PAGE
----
WILMINGTON, Del. & CLEVELAND--(BUSINESS WIRE)--HealthCore Inc. and LiveHealth Online today announced the results of a new study sponsored by Anthem, Inc. and published in the Journal of Medical Internet Research (Vol 19, No 2 (2017): February). The results found that LiveHealth Online virtual video visits with doctors resolve medical issues for minor ailments, such as sinus infections, pink eye and ear ache, just as well as face-to-face visits with a healthcare provider. The study is the first to broadly explore the quality of virtual video visits. “Based on our review of published literature and anecdotal experiences, people have questioned whether doctors practicing virtually can appropriately treat illnesses in the absence of physical interaction with their patients,” said Andrea DeVries, senior author of the study and staff vice president of research at HealthCore. “This study demonstrates that they can when treating several minor ailments among people who do not have chronic conditions.” Researchers examined claims submitted by consumers who have a covered telehealth benefit for visits using LiveHealth Online. They looked at 11 of the most common telehealth diagnoses and discovered that most patients had similar numbers of follow-up visits as those who saw a provider at an urgent health care clinic, retail health clinic, emergency department or doctor’s office for the same types of ailments. Also, patients who had video visits with doctors via LiveHealth Online had fewer hospitalizations and emergency department visits within a three–week period after their telehealth visit than those who saw providers in a urgent care clinic, emergency department or doctor’s office. “By using follow-up visits as a proxy for misdiagnoses or treatment failures, we can tell consumers are getting resolution to their health concerns through video visits because they are not then going on to have face-to-face visits with other providers,” said John Jesser, president of LiveHealth Online. “The outcome of this research is a great step in boosting confidence among consumers that a telehealth visit using LiveHealth Online is an effective way to manage a minor health issue when they cannot get to their regular doctor.” The study analyzed insurance claims data with service dates between January 1, 2014 and May 11, 2015 on the following conditions over a three-week period beginning with the claim for the first visit: sinusitis, upper respiratory infections, urinary tract infections, pink eye, bronchitis, sore throat, influenza, cough, dermatitis, nausea/vomiting/diarrhea and ear ache. Approximately 4,600 virtual visits using LiveHealth Online were examined in addition to 55,310 visits to in person locations at urgent care clinics, retail health clinics, emergency departments or doctor’s offices. LiveHealth® Online is a leading telehealth tool providing consumers with convenient access to U.S.-based board-certified doctors and licensed therapists via live video chat on their smartphone, tablet or computer with a webcam. Healthcare providers using LiveHealth® Online can diagnose, treat and write a prescription. Since its launch in 2013, hundreds of thousands of consumers have signed up for and had video visits using LiveHealth Online with registrations and usage growing daily. LiveHealth® Online is the trade name of Health Management Corporation. For more information, visit LiveHealthOnline.com. HealthCore Inc., www.healthcore.com, uses real world data, including claims information, to provide clinical and other scientific expertise and research services to the pharmaceutical, biotechnology and device industries, in the conduct of industry-sponsored safety, health economic outcomes, comparative effectiveness, epidemiological and late stage research projects. HealthCore’s capabilities include retrospective database design and analysis, prospective observational research design and analysis, safety and epidemiologic research services, post authorization safety study (PASS), health services research, patient and/or provider survey development and implementation, and general research consultation.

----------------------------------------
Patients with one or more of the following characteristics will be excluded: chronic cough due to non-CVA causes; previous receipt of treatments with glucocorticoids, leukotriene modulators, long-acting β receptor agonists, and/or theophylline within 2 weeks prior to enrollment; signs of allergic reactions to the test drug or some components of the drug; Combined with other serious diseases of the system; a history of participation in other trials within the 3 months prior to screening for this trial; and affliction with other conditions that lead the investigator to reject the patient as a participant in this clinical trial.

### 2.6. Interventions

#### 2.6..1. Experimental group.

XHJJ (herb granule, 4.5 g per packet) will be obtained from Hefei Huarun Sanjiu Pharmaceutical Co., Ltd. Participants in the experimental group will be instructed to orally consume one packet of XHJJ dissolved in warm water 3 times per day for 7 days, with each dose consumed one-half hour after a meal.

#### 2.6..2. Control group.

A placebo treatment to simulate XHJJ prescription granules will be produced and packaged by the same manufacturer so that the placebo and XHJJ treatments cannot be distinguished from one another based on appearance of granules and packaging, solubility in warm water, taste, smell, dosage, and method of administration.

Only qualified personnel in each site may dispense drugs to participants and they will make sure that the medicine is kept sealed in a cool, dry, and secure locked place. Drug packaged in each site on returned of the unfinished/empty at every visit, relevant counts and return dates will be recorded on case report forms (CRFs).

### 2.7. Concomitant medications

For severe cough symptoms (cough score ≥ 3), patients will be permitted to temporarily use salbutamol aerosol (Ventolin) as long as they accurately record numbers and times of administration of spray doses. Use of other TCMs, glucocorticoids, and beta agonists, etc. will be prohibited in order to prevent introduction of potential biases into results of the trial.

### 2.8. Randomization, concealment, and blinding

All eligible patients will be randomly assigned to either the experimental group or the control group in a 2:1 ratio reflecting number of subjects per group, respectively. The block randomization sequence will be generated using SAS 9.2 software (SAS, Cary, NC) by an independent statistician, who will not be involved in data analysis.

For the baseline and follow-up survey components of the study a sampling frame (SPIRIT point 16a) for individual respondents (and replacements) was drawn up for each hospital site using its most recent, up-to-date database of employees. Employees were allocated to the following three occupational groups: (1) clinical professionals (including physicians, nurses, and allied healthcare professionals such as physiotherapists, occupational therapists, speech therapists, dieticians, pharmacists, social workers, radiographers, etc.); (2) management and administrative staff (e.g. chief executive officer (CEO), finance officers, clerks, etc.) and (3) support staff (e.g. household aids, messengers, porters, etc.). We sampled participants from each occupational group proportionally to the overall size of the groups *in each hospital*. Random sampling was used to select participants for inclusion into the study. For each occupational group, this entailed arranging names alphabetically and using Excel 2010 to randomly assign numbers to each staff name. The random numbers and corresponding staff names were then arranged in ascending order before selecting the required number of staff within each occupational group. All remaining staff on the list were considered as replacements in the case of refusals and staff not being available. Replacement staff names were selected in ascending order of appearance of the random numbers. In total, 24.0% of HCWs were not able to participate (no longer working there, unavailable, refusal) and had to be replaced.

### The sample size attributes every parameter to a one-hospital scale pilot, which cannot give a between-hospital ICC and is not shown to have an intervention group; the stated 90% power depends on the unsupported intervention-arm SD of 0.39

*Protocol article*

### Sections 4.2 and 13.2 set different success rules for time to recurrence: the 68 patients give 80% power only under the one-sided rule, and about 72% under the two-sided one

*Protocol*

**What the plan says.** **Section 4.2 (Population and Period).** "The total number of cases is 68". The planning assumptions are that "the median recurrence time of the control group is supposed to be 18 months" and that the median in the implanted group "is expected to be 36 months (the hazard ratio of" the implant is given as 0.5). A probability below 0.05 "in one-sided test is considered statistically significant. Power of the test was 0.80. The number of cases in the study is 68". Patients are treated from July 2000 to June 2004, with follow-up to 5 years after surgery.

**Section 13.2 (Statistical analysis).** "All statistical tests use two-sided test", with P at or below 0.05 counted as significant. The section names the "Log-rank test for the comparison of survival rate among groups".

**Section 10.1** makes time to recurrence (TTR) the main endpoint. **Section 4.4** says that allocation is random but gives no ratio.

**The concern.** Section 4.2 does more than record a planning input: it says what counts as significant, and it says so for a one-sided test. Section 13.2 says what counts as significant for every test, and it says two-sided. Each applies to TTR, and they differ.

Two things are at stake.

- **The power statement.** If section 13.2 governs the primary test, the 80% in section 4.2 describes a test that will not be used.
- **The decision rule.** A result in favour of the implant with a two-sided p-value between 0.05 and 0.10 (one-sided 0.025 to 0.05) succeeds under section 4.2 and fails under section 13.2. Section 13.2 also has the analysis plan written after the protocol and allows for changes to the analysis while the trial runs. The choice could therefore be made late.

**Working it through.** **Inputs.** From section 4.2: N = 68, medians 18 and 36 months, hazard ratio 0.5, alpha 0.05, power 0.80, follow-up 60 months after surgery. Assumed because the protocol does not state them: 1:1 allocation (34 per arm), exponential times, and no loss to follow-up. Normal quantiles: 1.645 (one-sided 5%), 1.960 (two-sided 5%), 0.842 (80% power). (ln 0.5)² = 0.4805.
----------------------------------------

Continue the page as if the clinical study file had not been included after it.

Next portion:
Palli S.R.,HealthCore Inc. | Kamble P.S.,University of Houston | Chen H.,University of Houston | Aparasu R.R.,University of Houston
Journal of Child and Adolescent Psychopharmacology | Year: 2012